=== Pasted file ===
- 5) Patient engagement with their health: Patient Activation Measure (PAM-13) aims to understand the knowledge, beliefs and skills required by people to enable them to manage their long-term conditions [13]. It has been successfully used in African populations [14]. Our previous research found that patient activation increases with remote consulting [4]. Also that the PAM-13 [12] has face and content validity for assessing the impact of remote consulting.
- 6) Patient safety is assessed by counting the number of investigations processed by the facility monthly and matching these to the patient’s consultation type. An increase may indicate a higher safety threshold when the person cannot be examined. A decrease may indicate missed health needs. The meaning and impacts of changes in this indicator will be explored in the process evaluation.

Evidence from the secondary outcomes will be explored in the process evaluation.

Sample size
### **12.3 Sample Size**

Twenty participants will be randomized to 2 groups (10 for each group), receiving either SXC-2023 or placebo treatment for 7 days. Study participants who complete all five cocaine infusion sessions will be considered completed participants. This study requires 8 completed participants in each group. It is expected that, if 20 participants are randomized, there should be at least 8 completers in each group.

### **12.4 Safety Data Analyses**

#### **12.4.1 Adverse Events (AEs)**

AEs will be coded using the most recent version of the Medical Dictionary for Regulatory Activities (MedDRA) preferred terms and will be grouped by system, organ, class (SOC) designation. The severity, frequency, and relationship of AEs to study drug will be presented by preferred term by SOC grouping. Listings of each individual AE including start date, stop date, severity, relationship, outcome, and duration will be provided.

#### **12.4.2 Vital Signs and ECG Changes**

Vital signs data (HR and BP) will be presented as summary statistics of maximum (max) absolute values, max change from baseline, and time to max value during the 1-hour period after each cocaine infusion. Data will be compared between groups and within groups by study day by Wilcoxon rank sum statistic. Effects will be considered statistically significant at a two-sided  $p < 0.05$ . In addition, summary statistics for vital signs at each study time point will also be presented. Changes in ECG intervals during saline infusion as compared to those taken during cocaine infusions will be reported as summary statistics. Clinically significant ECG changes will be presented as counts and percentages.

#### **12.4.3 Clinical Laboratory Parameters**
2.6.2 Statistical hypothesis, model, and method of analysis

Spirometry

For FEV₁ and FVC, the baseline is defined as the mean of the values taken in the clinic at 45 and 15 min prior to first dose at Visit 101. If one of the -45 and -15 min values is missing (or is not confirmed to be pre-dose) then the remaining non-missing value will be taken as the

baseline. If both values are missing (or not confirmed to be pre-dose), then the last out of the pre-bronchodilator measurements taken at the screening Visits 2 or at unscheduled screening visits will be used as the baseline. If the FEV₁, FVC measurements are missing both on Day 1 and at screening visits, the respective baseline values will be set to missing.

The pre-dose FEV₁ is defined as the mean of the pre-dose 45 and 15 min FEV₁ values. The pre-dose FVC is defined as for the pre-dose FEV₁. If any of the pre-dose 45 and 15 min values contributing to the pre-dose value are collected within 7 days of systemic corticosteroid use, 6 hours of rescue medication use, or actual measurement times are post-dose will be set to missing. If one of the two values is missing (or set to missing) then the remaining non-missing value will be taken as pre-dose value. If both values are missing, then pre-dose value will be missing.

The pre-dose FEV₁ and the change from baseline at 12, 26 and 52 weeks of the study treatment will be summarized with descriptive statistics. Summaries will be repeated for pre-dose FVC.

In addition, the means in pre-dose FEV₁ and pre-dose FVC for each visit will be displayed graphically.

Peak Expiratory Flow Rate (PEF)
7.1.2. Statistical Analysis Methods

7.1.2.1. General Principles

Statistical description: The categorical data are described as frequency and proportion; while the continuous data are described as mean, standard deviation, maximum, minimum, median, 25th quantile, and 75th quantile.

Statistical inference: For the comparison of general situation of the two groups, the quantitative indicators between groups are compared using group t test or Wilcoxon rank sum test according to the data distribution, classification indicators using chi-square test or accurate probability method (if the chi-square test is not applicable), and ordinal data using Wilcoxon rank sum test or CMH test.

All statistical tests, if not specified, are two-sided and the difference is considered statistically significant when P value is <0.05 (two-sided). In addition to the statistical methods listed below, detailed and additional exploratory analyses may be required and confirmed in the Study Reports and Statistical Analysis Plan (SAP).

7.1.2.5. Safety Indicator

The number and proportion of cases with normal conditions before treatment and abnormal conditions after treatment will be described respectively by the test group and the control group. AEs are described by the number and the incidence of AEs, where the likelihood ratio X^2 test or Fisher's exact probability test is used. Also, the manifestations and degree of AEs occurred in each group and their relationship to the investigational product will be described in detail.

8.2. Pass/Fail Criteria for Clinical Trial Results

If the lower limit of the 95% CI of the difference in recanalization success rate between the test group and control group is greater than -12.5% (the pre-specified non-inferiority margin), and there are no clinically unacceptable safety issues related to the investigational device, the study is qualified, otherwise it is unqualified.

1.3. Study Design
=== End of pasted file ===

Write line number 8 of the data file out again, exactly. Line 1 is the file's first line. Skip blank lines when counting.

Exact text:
#### **12.4.1 Adverse Events (AEs)**